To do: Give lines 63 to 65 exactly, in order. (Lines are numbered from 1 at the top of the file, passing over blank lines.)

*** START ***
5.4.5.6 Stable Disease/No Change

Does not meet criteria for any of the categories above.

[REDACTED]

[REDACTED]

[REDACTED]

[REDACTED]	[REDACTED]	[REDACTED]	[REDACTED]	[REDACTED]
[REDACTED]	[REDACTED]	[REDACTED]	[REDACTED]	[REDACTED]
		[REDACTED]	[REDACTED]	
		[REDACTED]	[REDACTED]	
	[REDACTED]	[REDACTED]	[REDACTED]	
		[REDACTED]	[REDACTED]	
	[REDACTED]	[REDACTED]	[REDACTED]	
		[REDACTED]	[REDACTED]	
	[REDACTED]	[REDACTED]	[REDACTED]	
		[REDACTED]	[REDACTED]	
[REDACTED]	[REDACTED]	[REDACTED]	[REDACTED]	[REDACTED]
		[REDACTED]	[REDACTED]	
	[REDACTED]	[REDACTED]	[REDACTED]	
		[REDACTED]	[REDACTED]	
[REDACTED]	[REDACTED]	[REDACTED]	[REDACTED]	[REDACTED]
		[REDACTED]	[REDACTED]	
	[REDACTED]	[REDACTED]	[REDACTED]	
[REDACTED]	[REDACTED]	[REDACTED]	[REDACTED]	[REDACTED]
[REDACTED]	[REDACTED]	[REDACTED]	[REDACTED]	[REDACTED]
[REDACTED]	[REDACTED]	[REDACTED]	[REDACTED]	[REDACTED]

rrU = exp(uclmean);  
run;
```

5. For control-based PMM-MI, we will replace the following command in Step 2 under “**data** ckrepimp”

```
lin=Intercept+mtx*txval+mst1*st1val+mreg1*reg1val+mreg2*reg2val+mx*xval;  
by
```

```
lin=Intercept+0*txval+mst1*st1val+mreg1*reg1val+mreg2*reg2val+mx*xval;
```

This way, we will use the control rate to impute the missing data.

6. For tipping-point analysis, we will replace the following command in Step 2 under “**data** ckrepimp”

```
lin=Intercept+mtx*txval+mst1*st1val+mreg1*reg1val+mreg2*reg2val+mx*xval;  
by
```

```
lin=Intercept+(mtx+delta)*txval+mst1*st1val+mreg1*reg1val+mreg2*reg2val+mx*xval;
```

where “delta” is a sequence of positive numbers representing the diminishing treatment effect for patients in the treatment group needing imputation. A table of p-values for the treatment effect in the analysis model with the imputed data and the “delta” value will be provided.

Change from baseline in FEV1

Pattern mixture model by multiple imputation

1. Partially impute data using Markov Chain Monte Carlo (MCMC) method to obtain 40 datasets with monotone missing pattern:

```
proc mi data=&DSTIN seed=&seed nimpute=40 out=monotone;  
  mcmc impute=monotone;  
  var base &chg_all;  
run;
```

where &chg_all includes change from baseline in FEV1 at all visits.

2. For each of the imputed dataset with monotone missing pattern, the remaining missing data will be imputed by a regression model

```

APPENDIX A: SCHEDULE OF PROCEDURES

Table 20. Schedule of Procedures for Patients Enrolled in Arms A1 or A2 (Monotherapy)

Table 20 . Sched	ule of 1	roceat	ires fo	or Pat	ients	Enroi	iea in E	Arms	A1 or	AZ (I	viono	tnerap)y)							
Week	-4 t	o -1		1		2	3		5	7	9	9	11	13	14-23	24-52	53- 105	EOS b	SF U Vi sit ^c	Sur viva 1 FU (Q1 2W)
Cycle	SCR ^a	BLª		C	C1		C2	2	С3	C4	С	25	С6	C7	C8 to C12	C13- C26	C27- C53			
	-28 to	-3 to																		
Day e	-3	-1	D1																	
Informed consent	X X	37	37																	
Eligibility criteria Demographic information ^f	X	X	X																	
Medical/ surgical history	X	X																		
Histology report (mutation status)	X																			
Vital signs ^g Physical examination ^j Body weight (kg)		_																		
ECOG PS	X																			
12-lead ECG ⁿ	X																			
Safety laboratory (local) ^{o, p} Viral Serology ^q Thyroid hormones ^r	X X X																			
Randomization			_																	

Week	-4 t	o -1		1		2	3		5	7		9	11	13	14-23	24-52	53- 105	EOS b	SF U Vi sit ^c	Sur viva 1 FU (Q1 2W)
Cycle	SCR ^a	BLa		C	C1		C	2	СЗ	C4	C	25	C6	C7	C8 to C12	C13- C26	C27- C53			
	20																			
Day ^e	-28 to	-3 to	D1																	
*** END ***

Cycle	SCR ^a	BLª		C	C1		C2	2	С3	C4	С	25	С6	C7	C8 to C12	C13- C26	C27- C53			
	-28 to	-3 to																		
Day e	-3	-1	D1																	